torgersen

Alek Torgersen was a big part of Penn's upset win over Villanova.

Photo: Drew Hallowell

It finally happened.

No, this isn’t some elaborate joke. Penn football really did shock then-No. 4 Villanova on Thursday night with a 24-13 win, an effort so comprehensive that the final score doesn’t quite do it justice.

Yet while this is the first time the Quakers have taken down their Big 5 rival in 15 tries and 104 years, the impact of the victory goes beyond coach Ray Priore’s squad.

That’s because this was the weekend for which Penn Athletics as a whole has been waiting for a very long time.

The past several years haven’t been incredibly kind to the Quakers, both on and off the field. By now, you know how the once mighty men’s basketball and football programs have fallen lately, failing to compete for Ivy League titles as they once did with such voracity.

But beyond those marquee teams, Penn’s athletic department at large has failed to find an effective solution to combat the problem of student apathy. Winning cures all ills, but it’s hard to market championships when people aren’t paying attention to the teams that are doing the winning.

As a result, the Red and Blue’s upset over the Wildcats was the first signature on-field moment of Grace Calhoun’s tenure as athletic director. And that moment could not have come at a better time.

Not to be redundant, but since taking over in July 2014, Calhoun’s tenure has largely been defined by sweeping staff changes.

Heading into the fall season, after only two Ivy titles last year and another summer defined by turnover within the coaching ranks, it wasn’t hard to foresee the detrimental impact a — for lack of a better term — boring fall could have on allowing student apathy towards Penn Athletics seeping further.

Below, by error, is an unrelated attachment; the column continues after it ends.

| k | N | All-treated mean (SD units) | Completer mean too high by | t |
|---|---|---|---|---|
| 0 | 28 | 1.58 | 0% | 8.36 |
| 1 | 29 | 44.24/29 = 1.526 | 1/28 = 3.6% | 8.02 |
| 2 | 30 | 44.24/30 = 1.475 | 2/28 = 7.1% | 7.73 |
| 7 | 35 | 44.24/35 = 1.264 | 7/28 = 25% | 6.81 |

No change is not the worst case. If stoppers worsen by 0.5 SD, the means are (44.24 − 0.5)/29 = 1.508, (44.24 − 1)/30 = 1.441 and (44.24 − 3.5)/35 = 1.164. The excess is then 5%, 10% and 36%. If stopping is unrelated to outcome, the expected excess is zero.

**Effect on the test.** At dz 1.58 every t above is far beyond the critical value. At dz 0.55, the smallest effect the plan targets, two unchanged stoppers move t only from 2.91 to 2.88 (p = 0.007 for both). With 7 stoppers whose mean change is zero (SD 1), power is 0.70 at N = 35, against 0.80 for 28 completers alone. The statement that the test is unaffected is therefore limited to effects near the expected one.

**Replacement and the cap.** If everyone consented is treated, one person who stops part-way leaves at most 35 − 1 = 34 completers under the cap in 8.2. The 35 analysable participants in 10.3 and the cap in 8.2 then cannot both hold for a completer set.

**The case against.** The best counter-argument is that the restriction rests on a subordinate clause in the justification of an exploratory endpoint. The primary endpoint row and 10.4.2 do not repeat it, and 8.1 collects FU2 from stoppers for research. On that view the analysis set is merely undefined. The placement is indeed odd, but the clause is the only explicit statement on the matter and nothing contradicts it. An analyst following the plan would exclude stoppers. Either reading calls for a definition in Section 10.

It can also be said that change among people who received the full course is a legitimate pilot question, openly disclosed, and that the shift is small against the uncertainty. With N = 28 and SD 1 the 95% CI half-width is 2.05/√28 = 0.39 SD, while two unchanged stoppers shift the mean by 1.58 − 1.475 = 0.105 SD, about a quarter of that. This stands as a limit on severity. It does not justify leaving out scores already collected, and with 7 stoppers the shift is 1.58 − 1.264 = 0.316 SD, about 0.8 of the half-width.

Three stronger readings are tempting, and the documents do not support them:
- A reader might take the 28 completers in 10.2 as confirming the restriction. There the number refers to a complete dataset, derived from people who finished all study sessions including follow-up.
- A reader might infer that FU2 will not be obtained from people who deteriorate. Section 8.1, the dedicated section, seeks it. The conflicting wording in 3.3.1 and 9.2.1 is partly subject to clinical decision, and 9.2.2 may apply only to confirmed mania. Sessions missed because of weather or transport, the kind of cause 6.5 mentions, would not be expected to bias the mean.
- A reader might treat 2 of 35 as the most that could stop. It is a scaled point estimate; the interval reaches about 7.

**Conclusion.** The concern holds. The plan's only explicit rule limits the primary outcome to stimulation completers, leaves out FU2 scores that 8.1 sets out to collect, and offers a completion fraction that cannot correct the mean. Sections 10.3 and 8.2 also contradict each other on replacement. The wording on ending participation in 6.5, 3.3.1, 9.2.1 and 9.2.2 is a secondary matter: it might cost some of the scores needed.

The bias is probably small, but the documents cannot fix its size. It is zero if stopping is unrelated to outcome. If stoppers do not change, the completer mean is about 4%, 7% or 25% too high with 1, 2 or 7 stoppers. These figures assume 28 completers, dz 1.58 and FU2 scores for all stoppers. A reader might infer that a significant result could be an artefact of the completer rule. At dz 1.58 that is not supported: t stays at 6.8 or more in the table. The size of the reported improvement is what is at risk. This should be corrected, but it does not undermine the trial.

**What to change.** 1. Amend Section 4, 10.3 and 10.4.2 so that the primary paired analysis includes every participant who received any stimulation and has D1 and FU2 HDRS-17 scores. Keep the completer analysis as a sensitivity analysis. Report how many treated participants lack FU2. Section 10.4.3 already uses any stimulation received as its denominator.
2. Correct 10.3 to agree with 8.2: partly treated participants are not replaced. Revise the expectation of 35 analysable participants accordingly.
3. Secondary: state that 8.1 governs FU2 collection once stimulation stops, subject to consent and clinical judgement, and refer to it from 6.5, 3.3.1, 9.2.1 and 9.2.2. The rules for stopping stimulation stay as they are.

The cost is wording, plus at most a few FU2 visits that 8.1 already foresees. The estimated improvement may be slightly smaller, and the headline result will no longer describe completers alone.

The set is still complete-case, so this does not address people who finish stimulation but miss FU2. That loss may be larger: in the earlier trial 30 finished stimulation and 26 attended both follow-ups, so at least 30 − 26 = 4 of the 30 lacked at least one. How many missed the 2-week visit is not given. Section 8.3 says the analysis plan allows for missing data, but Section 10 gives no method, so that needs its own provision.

Obviously, this weekend was anything but boring. Again, winning has a lot to do with generating a sense of camaraderie around an athletic program. And this weekend, that extended beyond the gridiron.

Less than 24 hours after Penn’s breakthrough win over the Wildcats, the field hockey team was in action in its Ivy opener looking for its sixth consecutive win. Due in large part to Alexa Hoover’s continued inhuman performance, the Red and Blue won that game and now seem as good as anyone else — both among Penn’s fall programs and in the Ancient Eight — and poised to compete for a title.

Later that night, the Quakers’ volleyball crew knocked off Princeton at Jadwin Gym, kicking off its conference slate with a win. Another win over NJIT has to have the team’s spirits high, especially after improving its non-conference record from 3-8 in 2014 to 6-6 this season.

Undoubtedly, the pieces are there for this to be a successful semester for Penn on the field. The athletic department simply needed some sort of event to draw people’s attention to that fact.

Consider it done.

When the Quakers’ stunner over Villanova went final, I couldn’t help but text my fellow sports editors. Having witnessed three largely uncompetitive games with the Wildcats since 2012, my message to them was simple: “We did it.”

One of my friends was quick to point out that we at The Daily Pennsylvanian, despite our constant coverage and proximity to the team, had nothing to do with it. And, yes, that is technically true.

However, both at Penn and across most Ivy campuses, rarely do the ramifications from sporting events allow us to invoke the royal “we.” With our favorite professional teams, sure, we still say we. As fans, we feel instrumental in the success of our rooting interests.

But since at least the early 2000s, seldom have we at Penn been privy to games or outcomes that galvanize the entire student body.

Until this weekend that is. It was a weekend that few believed could happen soon, one that had no discernible shape or context.

But it finally happened. Now, it’s on to the next one.

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